Honors Student Spends Summer Interning in Nepal and Fighting Exploitation
Lindsey Olive spent her summer trekking through villages nestled between breathtaking mountains while contributing to ethical business practices in a country plagued by exploitation from tourists. Through an internship with ethical company “Five14 Nepal,” Lindsey spent her summer in the villages of Nepal learning how to fight the exploitation locals face every day while contributing to businesses that promote ethical practices. She was able to learn through immersion; experiencing once in a lifetime opportunities such as paragliding while working towards a cause she feels passionate about.
Read about Lindsey's homestay trek, internship, and unforgettable experiences in Nepal in her own words.
My favorite moments in Nepal were spent in homestays nestled into a valley of the Himalayas. While trekking, we took water breaks and looked up to see snow-capped mountains while our guides played the ukulele and sang Nepali songs. We trekked across wooden bridges and ran from leeches and washed off in freezing cold mountain streams. At the villages, our time was often spent laughing over cups of hot ginger tea, fresh popcorn, and heaping piles of dal bhat. Every morning I woke up to breathtaking views of what I initially thought were mountains and would soon come to know them as only hills. Our homestay trek was not only a great window into life of rural communities in Nepal; but was also a form of sustainable development for villages prone to exploitation.
Five14 Nepal battling "voluntourism"
During my time in Nepal, I traveled, stayed, and interned with an ethical business called “Five14 Nepal.” Five14 is a group of businesses that operate with a purpose: to prevent all types of exploitation in the country. Areas of Nepal are often susceptible to various forms of exploitation such as human trafficking, child labor, and corruption because of the lack of income-generating opportunities. In order to combat this, Five14 operates to bring tourism development opportunities to vulnerable populations.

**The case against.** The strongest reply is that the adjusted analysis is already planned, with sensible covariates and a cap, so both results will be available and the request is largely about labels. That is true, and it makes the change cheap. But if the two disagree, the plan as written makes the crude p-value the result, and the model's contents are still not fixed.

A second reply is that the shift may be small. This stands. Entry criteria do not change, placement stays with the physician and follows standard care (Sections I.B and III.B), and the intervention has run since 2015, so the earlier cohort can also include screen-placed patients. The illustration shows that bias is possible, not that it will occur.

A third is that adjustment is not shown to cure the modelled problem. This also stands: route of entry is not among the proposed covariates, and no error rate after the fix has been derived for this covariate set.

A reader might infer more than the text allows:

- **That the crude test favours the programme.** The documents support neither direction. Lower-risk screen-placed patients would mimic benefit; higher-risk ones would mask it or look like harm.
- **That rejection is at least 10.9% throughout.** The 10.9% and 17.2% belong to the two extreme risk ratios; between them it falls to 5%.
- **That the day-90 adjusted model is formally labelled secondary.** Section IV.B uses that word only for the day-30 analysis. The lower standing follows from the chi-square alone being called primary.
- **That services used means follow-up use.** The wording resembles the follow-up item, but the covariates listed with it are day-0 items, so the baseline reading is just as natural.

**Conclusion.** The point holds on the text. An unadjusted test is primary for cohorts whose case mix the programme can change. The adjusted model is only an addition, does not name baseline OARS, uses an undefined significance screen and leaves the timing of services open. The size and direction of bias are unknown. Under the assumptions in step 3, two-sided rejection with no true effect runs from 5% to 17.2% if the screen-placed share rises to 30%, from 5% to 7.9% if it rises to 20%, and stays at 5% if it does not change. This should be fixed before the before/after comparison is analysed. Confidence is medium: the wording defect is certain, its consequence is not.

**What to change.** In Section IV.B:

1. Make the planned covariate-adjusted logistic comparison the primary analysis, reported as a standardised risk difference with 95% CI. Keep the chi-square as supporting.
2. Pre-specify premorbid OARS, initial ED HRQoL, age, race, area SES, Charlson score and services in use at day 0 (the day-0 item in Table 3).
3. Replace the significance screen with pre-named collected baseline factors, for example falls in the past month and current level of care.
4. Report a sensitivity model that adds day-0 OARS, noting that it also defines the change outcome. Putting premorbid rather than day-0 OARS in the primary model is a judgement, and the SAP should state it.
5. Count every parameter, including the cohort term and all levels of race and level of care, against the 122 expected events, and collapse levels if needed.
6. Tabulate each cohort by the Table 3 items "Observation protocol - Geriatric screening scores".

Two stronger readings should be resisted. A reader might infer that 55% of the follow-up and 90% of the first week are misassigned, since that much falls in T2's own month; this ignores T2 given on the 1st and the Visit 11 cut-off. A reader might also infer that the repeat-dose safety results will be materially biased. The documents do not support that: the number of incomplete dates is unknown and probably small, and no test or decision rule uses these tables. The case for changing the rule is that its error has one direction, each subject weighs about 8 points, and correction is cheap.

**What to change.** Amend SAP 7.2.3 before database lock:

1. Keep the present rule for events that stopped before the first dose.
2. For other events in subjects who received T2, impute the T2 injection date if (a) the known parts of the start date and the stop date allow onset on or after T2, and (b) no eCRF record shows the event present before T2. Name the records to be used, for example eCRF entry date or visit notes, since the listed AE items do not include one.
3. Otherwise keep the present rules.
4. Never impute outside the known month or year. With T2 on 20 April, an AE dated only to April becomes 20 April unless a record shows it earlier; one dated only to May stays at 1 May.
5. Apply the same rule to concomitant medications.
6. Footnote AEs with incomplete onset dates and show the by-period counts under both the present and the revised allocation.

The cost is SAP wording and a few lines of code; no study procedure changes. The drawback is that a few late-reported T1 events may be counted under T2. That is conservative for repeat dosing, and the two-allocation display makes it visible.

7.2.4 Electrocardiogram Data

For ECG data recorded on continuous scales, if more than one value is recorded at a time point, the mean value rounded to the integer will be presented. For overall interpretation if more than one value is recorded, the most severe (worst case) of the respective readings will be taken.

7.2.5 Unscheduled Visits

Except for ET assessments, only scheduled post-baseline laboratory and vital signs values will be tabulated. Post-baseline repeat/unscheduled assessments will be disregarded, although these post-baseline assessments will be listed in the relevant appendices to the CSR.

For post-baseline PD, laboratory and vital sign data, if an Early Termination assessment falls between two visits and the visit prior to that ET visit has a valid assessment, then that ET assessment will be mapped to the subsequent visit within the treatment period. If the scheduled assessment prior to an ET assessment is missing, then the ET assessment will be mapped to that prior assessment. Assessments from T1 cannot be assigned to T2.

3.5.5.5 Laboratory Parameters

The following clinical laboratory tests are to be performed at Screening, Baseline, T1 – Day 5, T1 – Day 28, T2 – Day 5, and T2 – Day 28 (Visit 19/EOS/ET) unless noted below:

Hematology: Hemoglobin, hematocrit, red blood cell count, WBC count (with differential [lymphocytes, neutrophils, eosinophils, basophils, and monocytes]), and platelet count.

The topic of development strategies has been brought up several times in my Honors Hunger Studies and Global Studies classes. Last fall, one of our problem-based learning cases in Hunger Studies focused on the dangers of “voluntourism.” Often, tourists with good intentions travel to different countries looking for ways to give back to their host communities. Due to the influx of travelers going on voluntourism trips, a multi-billion-dollar industry has been created to make travelers feel good about the positive change that they are supporting; when in reality, people are taking advantage of the tourism opportunities and creating another form of exploitation. An example of this is called “orphan tourism,” in which (often unqualified) tourists visit orphanages and play with the children for a day. If the orphanage is real and functioning, activities like this only serve to harm the children, emphasizing attachment disorders in consequence of the consistent arrival and departure of people who care for them. What this also does is influence the orphanage to become more like a business—in which those in charge keep the environment in bad condition in order to gain more donations from the tourists. In our Hunger Studies discussions, we talked about how important it was that tourists have specialized skills that are truly needed in the countries they are visiting if they are looking to volunteer.
Wrapping up an unparalleled experience
The week I spent traveling through picturesque Himalayan valleys, the day I paraglided over the beautiful city of Pokhara, the afternoon I explored the jungles of Chitwan, and other once in a lifetime memories, all supported the end of exploitation in Nepal through my investment into an ethical business. My homestay trek brought income to the family that fed and housed me, supported the building of schools, and helped introduce new ideas and perspectives to the local people.
This summer was integral in understanding that both prevention and cure development strategies can be successful—if done thoughtfully. It is no secret that most foreigners come to Nepal to experience their amazing adventure opportunities and famous hospitality. Travelers have to understand that by simply investing their money into the economy and responsible businesses, they create opportunities that truly benefit their host communities instead of ignorantly supporting exploitation and ineffective forms of development.
Story and images provided by Lindsey Olive.
Last modified: September 14, 2018